Recently, US News and World Report published its annual diet rankings, and as usual, DASH was at or near the top.
DASH is a diet that was designed to help reduce blood pressure for people with hypertension. It makes no sense to recommend this diet to a general population, for the main reason that DASH has pretty much only ever been tested on hypertensive ore pre-hypertensive subjects, who cannot be generalized to the population at large. Also, all trials have been short term, with outcomes indicating that DASH may actually cause heart disease–not prevent it.
Summarizing the trials
DASH has never been shown to be effective for preventing any nutrition-related chronic disease:
- DASH has never been shown to help people lose weight or prevent diabetes.
- DASH has, at best, mixed results for heart-disease risk factors. While it sometimes lowers LDL-C, (a possible, though unreliable sign of improving CVD risk) it invariably also lowers HDL-C and fails to lower (or raises) triglycerides (both reliable signs of increasing CVD risk).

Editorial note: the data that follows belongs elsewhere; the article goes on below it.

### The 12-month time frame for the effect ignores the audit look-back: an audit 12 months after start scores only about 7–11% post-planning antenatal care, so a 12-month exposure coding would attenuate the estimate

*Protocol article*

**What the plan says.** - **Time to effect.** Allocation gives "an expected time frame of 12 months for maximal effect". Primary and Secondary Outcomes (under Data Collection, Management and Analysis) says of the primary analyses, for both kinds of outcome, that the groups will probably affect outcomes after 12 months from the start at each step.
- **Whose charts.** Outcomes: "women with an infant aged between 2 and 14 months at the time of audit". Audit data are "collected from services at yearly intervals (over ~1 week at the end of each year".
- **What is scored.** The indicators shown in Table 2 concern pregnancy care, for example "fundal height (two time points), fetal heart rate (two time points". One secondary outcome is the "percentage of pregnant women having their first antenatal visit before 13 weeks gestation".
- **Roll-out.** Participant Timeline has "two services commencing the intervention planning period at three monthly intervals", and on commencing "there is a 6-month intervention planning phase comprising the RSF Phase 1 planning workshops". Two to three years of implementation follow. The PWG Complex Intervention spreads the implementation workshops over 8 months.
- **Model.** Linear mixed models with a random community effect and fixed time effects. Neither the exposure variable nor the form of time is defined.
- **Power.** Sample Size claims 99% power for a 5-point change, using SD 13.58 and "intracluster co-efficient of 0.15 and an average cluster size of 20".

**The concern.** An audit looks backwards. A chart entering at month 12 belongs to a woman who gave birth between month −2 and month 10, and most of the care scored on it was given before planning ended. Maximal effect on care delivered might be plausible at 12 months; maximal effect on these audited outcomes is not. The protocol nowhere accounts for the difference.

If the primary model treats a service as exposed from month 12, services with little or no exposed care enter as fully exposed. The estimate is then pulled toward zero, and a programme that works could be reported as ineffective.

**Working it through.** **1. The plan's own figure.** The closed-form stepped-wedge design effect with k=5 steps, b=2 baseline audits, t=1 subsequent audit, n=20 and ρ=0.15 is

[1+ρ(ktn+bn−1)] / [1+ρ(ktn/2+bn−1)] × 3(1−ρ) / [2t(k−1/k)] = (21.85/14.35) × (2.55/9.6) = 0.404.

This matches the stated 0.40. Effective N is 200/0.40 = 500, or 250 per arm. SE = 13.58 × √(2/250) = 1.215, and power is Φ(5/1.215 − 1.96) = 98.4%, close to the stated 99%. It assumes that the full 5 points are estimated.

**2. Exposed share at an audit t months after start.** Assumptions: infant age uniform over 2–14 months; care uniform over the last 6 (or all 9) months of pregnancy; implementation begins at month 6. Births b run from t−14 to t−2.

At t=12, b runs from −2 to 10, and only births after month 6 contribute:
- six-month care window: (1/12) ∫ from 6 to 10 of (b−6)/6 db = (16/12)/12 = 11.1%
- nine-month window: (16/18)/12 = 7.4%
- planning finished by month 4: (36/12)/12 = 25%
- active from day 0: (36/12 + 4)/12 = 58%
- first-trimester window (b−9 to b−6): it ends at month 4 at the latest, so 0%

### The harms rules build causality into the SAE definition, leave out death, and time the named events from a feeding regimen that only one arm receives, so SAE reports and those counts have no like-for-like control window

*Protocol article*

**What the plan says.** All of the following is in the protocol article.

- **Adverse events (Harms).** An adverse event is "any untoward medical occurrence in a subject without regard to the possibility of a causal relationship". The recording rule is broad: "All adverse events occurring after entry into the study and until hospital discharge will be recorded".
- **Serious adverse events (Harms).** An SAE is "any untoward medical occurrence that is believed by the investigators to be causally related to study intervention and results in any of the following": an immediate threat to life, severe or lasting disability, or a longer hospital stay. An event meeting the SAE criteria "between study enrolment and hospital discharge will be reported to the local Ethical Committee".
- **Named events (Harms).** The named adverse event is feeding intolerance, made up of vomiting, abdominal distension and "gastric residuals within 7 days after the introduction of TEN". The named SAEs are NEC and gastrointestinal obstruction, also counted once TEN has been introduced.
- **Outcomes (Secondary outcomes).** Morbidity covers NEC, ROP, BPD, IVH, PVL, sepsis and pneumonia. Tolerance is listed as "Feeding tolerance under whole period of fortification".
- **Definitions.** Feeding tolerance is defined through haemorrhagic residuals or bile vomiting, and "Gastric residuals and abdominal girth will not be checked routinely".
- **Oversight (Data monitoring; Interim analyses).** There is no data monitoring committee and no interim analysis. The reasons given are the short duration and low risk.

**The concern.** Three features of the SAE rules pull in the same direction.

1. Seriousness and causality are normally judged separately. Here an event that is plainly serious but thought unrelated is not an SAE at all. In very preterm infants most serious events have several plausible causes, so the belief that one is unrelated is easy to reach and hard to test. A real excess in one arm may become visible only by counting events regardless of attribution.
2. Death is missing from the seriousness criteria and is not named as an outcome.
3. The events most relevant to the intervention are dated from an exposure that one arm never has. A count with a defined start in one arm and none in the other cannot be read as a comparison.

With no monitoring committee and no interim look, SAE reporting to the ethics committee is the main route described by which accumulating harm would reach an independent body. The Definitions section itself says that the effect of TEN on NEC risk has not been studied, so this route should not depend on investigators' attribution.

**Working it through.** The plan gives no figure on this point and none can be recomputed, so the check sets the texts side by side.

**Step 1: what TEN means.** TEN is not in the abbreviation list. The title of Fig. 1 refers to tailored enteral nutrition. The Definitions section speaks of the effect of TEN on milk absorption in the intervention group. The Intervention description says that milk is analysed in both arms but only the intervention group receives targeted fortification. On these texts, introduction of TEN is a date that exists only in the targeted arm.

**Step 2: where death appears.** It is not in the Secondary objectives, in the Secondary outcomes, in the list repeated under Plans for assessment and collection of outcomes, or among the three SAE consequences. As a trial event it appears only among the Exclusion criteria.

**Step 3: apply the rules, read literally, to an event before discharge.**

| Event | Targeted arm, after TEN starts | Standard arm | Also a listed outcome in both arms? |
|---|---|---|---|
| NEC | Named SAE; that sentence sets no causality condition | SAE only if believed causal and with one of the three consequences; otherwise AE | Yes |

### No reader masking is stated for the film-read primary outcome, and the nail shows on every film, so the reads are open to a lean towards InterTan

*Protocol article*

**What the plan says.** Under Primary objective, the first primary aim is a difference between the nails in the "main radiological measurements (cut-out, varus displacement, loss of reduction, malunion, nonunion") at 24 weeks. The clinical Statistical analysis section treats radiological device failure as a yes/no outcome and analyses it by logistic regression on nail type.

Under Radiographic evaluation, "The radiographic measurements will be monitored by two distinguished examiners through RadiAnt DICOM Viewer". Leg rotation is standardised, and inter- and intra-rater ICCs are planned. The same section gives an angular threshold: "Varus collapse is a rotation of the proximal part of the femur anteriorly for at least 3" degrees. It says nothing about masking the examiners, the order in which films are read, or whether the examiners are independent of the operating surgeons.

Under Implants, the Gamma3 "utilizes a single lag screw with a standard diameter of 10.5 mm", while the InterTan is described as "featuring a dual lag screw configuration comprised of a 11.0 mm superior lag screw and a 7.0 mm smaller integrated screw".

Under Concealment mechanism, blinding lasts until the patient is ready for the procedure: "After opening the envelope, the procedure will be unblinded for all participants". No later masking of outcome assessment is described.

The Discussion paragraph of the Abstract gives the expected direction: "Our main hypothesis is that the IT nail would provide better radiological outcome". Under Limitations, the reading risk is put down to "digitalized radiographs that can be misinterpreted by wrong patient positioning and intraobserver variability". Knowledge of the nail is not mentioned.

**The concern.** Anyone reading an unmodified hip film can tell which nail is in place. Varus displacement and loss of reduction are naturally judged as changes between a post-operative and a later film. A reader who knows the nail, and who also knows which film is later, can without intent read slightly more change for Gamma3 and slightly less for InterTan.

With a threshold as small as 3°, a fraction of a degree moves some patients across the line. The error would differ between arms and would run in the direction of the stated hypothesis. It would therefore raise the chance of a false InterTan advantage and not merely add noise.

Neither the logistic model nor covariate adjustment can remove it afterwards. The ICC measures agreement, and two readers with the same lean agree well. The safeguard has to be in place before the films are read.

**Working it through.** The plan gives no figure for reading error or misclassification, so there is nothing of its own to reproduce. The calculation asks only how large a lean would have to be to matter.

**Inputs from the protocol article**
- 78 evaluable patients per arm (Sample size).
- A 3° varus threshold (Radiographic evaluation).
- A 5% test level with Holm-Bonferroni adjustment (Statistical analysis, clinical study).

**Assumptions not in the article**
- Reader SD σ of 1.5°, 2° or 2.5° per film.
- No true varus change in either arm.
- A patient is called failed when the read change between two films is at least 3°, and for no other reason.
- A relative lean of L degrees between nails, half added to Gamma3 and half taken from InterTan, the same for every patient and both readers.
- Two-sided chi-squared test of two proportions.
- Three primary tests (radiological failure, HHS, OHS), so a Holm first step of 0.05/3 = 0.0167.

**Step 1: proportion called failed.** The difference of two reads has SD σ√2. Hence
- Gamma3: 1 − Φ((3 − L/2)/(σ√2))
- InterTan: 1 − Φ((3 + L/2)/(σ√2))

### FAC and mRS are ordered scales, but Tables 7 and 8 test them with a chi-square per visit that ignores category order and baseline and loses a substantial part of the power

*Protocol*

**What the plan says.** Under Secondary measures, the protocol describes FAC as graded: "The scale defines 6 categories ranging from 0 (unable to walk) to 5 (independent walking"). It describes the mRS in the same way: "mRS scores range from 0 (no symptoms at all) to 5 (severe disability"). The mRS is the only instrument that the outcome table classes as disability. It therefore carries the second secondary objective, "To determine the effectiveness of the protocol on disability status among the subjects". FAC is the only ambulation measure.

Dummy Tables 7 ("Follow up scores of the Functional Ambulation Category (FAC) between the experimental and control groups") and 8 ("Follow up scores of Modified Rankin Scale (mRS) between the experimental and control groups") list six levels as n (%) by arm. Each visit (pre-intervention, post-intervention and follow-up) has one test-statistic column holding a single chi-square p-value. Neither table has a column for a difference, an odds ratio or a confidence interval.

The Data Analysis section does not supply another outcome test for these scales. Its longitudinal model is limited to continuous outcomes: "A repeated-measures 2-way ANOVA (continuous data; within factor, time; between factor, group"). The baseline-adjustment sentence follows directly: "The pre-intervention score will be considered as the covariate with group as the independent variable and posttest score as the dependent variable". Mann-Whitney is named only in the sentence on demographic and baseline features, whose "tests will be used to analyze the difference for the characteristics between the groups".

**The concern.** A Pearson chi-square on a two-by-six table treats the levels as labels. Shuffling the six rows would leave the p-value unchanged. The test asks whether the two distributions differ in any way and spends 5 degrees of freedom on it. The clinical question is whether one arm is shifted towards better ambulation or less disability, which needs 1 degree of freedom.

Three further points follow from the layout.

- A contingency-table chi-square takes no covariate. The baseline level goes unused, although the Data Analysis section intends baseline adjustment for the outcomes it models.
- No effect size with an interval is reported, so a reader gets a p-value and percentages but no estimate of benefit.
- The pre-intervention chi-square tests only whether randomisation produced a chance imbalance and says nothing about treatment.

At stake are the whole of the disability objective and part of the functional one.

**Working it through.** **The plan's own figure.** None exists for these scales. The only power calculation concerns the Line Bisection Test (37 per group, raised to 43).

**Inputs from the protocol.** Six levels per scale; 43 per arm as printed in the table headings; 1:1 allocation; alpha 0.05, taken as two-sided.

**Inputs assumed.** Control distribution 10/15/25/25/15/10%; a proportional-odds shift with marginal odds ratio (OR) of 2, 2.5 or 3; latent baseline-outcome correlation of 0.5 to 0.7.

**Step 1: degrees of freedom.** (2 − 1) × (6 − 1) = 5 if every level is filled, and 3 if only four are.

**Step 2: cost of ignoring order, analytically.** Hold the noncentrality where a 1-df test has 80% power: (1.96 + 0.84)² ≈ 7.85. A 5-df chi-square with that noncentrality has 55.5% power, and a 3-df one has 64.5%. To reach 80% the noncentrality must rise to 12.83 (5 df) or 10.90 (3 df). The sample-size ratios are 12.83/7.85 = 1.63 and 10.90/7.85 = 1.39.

- Only 1 DASH trial has lasted longer than 8 weeks (and that trial was only 4 months).
I’ve drawn evidence from a list of DASH studies in the 2015 US Dietary Guidelines advisory committee report, which cited DASH studies as evidence that its “Dietary Patterns” could prevent heart disease–but none of these trials did that.
In sum, a total of 2,162 people have been studied on DASH, in trials nearly all of which lasted 8 weeks or less. Only 60 of these 2,162 subjects were normal (not hypertensive/pre-hypertensive), and those 60 were adolescent girls.
The above is not a systematic review, obviously, so please feel free to let me know what is missing.
Note that when a small “high-fat DASH” study was conducted, it outperformed a regular DASH diet on improving cardiovascular risk factors. This is consistent with evidence that the vast majority of higher-fat diets outperform low-fat, high-carb diets on nearly all outcome markers.
If you use this evidence summary, please cite this post. Thank you!